For the past two years, professor of government Andrew Mertha has led students on an intensive two-week Cambodian experience for a three-credit study abroad course over winter break – Chinese Empire and the Cambodian Experience– devised in 2014 for Southeast Asia Program (SEAP) faculty.
“It matches my research interests, looking at China in the ’50s, ’60s and ’70s, into the present day,” said Mertha, who directs the China and Asia-Pacific Studies (CAPS) program.
“My last book was on Chinese foreign aid to the Khmer Rouge, and that’s the intellectual center of the course. I sought … to get students to appreciate the challenges of deriving facts from the field, and being able to analyze and interpret data,” including contradictory data, he said.
Tompkins Cortland Community College (TC3) faculty and students have traveled along each year as a service-learning experience. Cornell also partners with Cambodian organizations based in Siem Reap, providing facilities and community partnership connections. Emiko Stock and Alice Beban-France, in Cambodia researching their respective Cornell doctorates in anthropology and development sociology, served as teaching assistants.
A dozen students in all – 11 from Cornell – took part in the first trip in January 2015, and 22 traveled this year, including 10 from TC3. They visited such sites as Angkor Wat and the Genocide Museum at Tuol Sleng, a former high school used as an execution center by the Khmer Rouge. During Khmer rule in the 1970s, up to 2 million of the country’s 7 million people died or were killed, Mertha said.
“You learn so much, but it’s not a classroom setting most of the time,” said Robin Zhang ’18, an economics and CAPS major. “I realized there’s so much more to the country than most people have heard of – if anything, you’ve heard of the Khmer Rouge, but you don’t realize the extent of what happened and especially how recent it was. All of the people we met, they had personal experiences with the Khmer Rouge.”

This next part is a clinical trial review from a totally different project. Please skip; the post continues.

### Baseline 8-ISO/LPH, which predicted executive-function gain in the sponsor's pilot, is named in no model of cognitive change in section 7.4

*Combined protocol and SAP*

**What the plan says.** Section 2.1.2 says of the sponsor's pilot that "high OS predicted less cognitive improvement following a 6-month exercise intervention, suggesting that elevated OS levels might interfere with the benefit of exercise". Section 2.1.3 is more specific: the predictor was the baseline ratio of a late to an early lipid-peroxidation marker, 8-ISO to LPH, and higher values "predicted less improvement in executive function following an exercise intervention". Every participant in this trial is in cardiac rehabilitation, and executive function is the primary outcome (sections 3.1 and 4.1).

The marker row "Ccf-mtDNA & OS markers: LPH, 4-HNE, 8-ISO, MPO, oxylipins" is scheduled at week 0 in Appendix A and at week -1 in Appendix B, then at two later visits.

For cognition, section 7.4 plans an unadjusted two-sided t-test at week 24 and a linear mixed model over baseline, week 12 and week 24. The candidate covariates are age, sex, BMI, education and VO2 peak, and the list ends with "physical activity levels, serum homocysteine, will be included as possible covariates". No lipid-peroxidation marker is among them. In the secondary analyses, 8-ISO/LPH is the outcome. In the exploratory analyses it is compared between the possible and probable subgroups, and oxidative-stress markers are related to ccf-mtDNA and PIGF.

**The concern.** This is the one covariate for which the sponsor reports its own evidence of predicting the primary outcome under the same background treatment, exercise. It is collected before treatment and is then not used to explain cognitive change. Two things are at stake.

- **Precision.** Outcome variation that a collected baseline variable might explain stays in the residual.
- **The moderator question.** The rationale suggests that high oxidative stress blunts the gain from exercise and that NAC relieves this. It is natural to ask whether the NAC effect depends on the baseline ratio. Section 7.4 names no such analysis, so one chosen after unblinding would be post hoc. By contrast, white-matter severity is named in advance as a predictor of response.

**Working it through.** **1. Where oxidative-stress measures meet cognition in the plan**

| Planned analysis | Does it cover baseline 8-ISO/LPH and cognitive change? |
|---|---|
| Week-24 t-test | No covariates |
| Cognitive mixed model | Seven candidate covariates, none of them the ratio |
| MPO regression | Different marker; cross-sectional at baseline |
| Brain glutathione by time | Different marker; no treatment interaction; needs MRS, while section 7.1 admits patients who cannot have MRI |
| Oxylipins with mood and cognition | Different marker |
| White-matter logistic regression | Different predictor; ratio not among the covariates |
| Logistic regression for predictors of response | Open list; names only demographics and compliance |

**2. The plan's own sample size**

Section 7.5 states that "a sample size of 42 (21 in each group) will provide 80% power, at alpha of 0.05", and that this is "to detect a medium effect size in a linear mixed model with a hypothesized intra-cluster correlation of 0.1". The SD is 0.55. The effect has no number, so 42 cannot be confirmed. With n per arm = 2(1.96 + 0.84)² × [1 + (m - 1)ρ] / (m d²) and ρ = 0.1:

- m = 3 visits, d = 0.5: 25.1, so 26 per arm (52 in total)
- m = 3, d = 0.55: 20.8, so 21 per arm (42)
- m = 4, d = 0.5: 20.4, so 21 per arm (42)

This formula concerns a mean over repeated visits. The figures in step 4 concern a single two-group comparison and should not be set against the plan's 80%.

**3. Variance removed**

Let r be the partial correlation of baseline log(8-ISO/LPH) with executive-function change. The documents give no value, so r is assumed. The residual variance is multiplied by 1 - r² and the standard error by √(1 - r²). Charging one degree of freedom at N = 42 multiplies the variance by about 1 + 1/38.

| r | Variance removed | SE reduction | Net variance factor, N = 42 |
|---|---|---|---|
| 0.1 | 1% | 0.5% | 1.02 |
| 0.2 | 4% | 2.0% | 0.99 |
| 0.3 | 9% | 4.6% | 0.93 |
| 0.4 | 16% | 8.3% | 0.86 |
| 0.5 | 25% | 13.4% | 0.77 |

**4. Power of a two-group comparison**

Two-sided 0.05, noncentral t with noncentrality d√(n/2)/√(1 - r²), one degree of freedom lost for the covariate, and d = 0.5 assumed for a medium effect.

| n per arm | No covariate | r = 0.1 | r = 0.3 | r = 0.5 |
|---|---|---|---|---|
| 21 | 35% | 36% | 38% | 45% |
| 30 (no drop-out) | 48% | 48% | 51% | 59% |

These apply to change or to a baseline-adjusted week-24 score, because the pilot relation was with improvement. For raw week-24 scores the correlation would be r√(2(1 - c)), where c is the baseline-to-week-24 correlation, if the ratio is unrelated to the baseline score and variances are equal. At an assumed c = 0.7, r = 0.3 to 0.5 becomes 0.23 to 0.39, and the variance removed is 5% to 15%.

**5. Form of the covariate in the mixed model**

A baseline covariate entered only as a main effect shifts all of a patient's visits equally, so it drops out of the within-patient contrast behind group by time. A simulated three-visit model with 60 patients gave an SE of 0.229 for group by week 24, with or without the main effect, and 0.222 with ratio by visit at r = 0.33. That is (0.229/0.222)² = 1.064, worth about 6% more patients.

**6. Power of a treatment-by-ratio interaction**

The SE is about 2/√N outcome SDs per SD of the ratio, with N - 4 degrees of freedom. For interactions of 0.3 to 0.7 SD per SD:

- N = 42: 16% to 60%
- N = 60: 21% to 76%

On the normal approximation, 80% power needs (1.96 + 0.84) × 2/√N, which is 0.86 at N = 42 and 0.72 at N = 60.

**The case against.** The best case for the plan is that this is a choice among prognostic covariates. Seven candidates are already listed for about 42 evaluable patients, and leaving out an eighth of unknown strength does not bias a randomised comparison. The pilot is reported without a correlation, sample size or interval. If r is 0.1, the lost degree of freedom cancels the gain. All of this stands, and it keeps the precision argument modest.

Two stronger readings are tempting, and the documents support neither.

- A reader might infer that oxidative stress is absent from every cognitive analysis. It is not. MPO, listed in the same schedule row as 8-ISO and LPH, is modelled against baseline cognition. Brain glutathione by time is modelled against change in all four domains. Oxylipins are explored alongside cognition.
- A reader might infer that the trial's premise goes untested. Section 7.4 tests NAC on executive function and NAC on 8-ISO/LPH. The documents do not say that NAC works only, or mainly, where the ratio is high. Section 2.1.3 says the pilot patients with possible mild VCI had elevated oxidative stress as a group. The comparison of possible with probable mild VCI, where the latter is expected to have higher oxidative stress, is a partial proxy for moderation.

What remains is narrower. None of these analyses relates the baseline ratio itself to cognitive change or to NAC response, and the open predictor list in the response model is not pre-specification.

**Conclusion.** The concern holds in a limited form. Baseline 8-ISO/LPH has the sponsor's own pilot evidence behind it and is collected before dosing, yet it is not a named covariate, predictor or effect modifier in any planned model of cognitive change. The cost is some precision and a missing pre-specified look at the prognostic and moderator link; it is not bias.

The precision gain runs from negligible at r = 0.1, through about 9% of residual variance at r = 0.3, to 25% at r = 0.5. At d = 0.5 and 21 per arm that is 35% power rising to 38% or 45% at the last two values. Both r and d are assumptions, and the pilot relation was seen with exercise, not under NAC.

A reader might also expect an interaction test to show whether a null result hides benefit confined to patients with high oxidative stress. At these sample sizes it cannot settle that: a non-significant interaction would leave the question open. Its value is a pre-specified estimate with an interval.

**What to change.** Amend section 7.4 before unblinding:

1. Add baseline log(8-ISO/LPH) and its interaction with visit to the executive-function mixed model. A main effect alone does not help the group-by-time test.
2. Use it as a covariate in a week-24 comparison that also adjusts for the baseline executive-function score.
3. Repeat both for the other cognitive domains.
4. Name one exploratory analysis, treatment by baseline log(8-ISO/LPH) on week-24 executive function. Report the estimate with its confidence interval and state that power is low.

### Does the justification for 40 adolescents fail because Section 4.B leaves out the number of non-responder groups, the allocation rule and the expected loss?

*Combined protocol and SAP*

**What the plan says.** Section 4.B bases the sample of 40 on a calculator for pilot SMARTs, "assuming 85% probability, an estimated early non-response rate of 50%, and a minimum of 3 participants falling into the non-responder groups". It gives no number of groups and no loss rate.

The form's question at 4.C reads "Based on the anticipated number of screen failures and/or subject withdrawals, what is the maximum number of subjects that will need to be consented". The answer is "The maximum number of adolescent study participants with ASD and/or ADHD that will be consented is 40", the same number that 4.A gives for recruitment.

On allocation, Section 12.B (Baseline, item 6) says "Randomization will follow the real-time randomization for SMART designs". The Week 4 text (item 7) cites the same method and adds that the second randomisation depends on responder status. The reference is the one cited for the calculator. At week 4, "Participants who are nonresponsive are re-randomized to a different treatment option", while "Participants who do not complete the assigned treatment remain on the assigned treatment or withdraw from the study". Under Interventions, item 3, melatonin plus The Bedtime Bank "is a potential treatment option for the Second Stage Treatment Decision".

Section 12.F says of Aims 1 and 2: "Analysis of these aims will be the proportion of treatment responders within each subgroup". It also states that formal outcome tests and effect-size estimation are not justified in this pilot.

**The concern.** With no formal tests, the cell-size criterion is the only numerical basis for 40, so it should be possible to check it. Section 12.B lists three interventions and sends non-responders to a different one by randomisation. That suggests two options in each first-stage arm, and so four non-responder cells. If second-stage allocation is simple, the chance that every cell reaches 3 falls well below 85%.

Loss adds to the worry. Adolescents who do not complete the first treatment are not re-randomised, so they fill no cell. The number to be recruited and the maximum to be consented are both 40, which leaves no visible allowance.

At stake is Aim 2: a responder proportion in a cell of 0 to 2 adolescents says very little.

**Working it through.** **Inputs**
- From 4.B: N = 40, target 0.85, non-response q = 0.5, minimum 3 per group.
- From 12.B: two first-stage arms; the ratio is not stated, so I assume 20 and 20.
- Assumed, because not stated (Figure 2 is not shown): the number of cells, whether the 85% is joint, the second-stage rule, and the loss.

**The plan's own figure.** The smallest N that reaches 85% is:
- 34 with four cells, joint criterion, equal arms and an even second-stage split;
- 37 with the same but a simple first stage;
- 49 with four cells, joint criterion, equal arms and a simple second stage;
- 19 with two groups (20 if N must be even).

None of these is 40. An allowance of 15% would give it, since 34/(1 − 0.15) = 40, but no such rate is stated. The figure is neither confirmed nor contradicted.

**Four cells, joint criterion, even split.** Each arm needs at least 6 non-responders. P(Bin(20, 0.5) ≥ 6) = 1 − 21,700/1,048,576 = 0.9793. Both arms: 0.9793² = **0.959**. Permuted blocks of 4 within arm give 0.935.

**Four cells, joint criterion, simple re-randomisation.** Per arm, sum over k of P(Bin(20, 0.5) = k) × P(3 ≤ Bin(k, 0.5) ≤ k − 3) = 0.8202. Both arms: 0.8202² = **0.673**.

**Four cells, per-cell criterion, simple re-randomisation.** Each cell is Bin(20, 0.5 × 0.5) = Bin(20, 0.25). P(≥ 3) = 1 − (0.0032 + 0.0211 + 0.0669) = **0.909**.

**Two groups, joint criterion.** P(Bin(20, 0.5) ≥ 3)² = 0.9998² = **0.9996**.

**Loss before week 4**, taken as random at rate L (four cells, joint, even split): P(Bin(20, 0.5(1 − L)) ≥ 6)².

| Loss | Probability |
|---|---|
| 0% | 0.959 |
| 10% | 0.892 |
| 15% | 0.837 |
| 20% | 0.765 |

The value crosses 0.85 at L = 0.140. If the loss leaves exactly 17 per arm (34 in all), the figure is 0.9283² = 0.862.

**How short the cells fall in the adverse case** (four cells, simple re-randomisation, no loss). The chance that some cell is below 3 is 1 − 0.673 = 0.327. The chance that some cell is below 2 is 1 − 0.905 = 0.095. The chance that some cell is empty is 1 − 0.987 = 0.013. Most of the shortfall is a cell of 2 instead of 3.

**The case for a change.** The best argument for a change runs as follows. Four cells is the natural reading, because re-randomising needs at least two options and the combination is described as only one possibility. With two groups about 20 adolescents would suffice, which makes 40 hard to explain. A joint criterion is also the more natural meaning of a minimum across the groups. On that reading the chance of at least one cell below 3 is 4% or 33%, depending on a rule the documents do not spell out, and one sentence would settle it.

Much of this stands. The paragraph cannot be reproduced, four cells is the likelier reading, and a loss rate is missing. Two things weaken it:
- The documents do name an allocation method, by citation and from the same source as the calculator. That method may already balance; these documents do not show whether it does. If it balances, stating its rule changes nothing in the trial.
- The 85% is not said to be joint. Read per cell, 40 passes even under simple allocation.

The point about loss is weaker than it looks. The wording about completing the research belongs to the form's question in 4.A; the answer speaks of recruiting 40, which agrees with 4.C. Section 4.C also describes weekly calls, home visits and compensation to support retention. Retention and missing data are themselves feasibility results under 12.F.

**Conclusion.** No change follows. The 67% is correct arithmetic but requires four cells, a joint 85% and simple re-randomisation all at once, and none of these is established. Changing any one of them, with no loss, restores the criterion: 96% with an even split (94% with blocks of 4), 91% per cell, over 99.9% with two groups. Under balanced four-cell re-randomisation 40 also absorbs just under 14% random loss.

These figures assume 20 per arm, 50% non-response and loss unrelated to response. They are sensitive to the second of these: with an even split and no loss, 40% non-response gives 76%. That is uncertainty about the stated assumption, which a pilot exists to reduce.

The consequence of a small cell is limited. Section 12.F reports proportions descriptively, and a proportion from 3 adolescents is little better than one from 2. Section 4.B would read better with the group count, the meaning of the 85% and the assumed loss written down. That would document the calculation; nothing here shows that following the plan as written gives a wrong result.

Said Mertha: “It’s been a great experience for the students, not only to learn about the country, but it makes scholarship more three-dimensional for them. It’s helped them with other courses, and it’s created a desire to undertake other study-abroad experiences – and it seems to have created a bond with Cambodia itself.”
Noting another benefit, “the physicality of being in the field,” Mertha said: “This January, our driver used a machete to cut a path to one of the research sites that I wanted the students to experience in person.”
SEAP Director Kaja McGowan will lead the Cambodia course next January, he said.
Mertha, who took four years of Khmer language classes alongside Cornell undergraduates, believes there is a dearth of academic interest in Cambodia, something the winter course seeks to address. He is on the board of Cornell’s on-site partner, the Siem Reap-based Center for Khmer Studies, a leading scholarly organization affiliated with the Council of American Overseas Research Centers.
He says Cornell “is one of the best places in the world to study Southeast Asia. I came here as a China scholar, in 2008, but for my next project I wanted to go beyond China. Cambodia was a country that I’d always been interested in. That being said, Cambodia is often considered the runt of the litter. Maybe Laos is worse, just in terms of attention. … The less geopolitically ‘significant’ the country, the less expertise in that country.”
One goal Mertha has “is not to simply work with the established scholarship but to sow the seeds of future scholars and scholarly interests in Cambodia, which is one of the reasons why I teach courses on Cambodia and have been such a proponent of the Cornell in Cambodia course,” he said.
“If there’s enough of an interest there, if the course takes on the type of reputation I think it already has, if we can garner a critical mass of students – that could lead to finding another faculty line, or making Cambodia a larger part of SEAP. Right now it seems to be me and Hannah Phan, senior lecturer in Khmer language. We’re both trying to punch above our weight, much as Cambodia does, for its intrinsic value as a place of study.”